Anand Mamidipudi

They are small. They are lightning-quick. They are fragile. 

This is no scout report on the smurfs. This is the stereotype of the Japanese tennis player, a stereotype that carries elements of truth but is largely distorted by our small window into this burgeoning tennis nation.

First, let’s examine the facts. The average Japanese male is 5′ 7″. Japan isn’t the shortest Davis Cup nation in the world by a distance (that would be Indonesia for the trivia buffs). In fact, Japan stands comfortably — shoulder to shoulder — with Kevin Anderson’s South Africa, Guga Kuerten’s Brazil, and a mop of hair below Juan Martin del Potro’s Argentina and Nick Kyrgios’s Australia. Switzerland, the haven for tennis greatness, is merely an inch away. The women, you ask? Same story — Serena’s America is only an inch taller than Japan at 5′ 3″. Only the Russian women have their heads in the clouds, so to speak, at 5′ 5″.

More facts. In a hypothetical race between the fastest runner from every country over 100 meters, the Japanese runner would barely crack the top 30. Only last year did Yoshihide Kiryu (by the way, he is 5′ 9″) become the first Japanese man to break the 10-second barrier. In other words, Usain Bolt gulps down a bottle of Gatorade by the time Kiryu shows up at the finish line.

Then there were the Japanese samurai, the famed warrior class of Japan. Yes, the ones that Tom Cruise led so capably in the movie “The Last Samurai.” The samurai were proud, selfless, skillful with the sword, and almost recklessly brave. Most importantly, they were the tough dudes you wanted on your side of the battle line because they never ever broke down. In other words, the samurai were the opposite of fragile. With a racket in their hands they would have made Federer look silly with their artistry and battled John Isner to 70-68 in the fifth set.

This is the great nation that has now exploded on the tennis map through Kei Nishikori, Naomi Osaka, Taro Daniel, Yuichi Sugita and the Yoshihito Yoshioka. The great nation is actually taller than average, not really lightning quick but tough as nails.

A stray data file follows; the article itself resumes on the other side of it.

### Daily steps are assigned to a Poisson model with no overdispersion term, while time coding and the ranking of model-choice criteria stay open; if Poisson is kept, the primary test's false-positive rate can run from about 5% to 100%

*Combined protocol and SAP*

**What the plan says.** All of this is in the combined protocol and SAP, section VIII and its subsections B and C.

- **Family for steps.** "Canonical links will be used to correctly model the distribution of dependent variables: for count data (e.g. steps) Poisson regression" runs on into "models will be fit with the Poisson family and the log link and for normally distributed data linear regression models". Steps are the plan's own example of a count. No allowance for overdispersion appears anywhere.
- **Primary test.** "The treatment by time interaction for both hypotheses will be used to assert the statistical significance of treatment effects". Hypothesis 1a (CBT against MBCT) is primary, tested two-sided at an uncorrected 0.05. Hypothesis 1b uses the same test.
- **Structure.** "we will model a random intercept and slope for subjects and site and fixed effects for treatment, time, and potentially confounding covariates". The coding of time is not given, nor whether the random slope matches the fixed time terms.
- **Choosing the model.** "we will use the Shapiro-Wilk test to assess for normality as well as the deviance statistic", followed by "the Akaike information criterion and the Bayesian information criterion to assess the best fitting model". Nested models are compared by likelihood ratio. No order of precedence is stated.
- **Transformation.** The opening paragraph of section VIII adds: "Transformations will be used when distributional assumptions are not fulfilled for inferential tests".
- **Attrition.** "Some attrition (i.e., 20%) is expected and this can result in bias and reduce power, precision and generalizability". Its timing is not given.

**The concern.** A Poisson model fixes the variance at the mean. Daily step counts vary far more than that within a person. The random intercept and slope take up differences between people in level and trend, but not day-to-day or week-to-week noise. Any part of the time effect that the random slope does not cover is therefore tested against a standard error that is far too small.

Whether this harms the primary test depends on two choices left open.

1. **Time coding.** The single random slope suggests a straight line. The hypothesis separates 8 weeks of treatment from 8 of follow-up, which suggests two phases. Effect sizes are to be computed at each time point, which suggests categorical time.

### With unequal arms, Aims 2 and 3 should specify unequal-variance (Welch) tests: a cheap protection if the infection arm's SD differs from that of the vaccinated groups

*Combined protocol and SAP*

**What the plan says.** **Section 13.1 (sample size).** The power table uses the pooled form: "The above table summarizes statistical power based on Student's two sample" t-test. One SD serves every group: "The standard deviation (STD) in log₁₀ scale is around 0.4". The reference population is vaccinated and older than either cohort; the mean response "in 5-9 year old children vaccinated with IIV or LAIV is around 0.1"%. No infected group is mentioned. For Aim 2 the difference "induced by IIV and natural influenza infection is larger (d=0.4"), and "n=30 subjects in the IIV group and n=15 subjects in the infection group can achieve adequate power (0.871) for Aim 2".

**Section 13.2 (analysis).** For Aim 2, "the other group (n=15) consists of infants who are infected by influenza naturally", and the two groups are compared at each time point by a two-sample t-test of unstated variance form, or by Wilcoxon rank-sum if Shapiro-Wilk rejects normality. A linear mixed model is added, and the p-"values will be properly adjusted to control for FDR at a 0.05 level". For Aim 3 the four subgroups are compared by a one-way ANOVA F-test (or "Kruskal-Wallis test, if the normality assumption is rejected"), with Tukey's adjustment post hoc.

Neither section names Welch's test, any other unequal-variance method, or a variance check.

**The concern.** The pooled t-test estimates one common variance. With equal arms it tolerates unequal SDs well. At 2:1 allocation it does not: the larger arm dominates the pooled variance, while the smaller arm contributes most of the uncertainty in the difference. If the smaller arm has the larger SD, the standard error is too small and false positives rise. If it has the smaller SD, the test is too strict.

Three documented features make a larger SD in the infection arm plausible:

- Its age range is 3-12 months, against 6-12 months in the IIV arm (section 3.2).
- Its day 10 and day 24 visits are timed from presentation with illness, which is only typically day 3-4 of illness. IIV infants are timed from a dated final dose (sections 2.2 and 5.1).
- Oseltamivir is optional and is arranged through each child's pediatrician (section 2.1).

Tennis is a game of microscopic margins often determined by the discerning HawkEye. A lay observer would not be crazy to think that a couple of inches in height could be the difference between a powerful server — read Pete Sampras — and a feisty baseline retriever. Lleyton Hewitt, who carries the reputation of being a Hobbit on a tennis court, isn’t that short. Think about it this way – if Sampras can serve as effectively as Boris Becker, who is a couple of inches taller than Pete, it follows that Kei Nishikori should be fully capable of delivering the same heat as the slightly taller Rafael Nadal.  When you run into Nishikori in real life, as I did in Newport once, you are surprised to see a taller than average, highly-sculpted tennis specimen contrary to the Japanese stereotype that is propagated in the media.

An article on CNN said years ago, The 22-year-old Nishikori relies on a vast array of groundstrokes and blistering speed to counteract the power he often faces in opponents that sometimes tower nearly a foot over him.” The truth is, Nishikori has no more to overcome against anyone than Federer does against del Potro. Nishikori is fast because he is born that way, not because he is Japanese. He is also by no means tiny.

The one Japanese player who is strikingly small is Yoshihito Nishioka. He is as tall as the average Japanese male, but is a midget by tennis standards at 5′ 7″. Nishioka possesses almost supernatural ball-tracking skills, an absolute requirement among the shorter players (others that come to mind are David Ferrer and Diego Schwartzman).  He is a mini-Marcelo Rios with the racket, seemingly guiding the ball at will to a distant forlorn corner of the court. Nishioka is quick, not necessarily fast, and anticipates the opponent’s next move like Bobby Fischer. Last year, he took down the human mountain, Ivo Karlovic, in straight sets at Indian Wells, with the same deftness that would befit Murray or Djokovic. The bottom line is that against someone like Karlovic, Nishioka would be equally disadvantaged as a player four inches taller. 

But they come in all sizes. Another young Japanese player, Taro Daniel, stunned a below-par Djokovic a few weeks ago, overpowering the great Serbian with his flashy backhand. Taro, who gave us an entertaining interview at Tennis with an Accent, stands at 6′ 3″. Naomi Osaka, now on the cusp of taking over women’s tennis, is a big girl armed with a cannon of a serve that reaches Serena’s velocities. Osaka arguably hits the hardest forehand on the tour. 

When Nishikori reached the US Open final in 2014, he crossed a frontier that will only empower more of his countrymen. The real wave of Japanese players is surely coming in the next decade, as young 7- and and 8-year-olds pick up rackets to emulate their idols, Nishikori and Osaka. But the next wave that comes will be a tsunami – tall, imposing, powerful and relentless – because that would better fit the Japanese stereotype.


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